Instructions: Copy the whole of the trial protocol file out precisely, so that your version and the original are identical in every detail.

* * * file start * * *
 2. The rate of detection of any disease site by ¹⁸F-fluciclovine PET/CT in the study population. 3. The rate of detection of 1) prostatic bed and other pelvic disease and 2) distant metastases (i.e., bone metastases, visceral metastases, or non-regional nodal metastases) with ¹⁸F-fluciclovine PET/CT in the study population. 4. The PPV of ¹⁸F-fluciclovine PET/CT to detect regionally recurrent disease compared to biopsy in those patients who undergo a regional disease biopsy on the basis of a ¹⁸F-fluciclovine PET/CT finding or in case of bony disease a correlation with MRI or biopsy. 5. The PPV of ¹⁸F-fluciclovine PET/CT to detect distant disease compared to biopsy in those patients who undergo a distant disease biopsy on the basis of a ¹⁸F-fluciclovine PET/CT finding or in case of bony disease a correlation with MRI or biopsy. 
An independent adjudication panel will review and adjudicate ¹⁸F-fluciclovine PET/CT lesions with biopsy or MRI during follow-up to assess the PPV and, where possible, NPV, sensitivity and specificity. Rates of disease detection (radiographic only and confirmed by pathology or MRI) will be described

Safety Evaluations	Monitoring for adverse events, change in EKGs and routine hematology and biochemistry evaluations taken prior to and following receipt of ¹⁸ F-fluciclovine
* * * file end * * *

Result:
 2. The rate of detection of any disease site by ¹⁸F-fluciclovine PET/CT in the study population. 3. The rate of detection of 1) prostatic bed and other pelvic disease and 2) distant metastases (i.e., bone metastases, visceral metastases, or non-regional nodal metastases) with ¹⁸F-fluciclovine PET/CT in the study population. 4. The PPV of ¹⁸F-fluciclovine PET/CT to detect regionally recurrent disease compared to biopsy in those patients who undergo a regional disease biopsy on the basis of a ¹⁸F-fluciclovine PET/CT finding or in case of bony disease a correlation with MRI or biopsy. 5. The PPV of ¹⁸F-fluciclovine PET/CT to detect distant disease compared to biopsy in those patients who undergo a distant disease biopsy on the basis of a ¹⁸F-fluciclovine PET/CT finding or in case of bony disease a correlation with MRI or biopsy. 
An independent adjudication panel will review and adjudicate ¹⁸F-fluciclovine PET/CT lesions with biopsy or MRI during follow-up to assess the PPV and, where possible, NPV, sensitivity and specificity. Rates of disease detection (radiographic only and confirmed by pathology or MRI) will be described

Safety Evaluations	Monitoring for adverse events, change in EKGs and routine hematology and biochemistry evaluations taken prior to and following receipt of ¹⁸ F-fluciclovine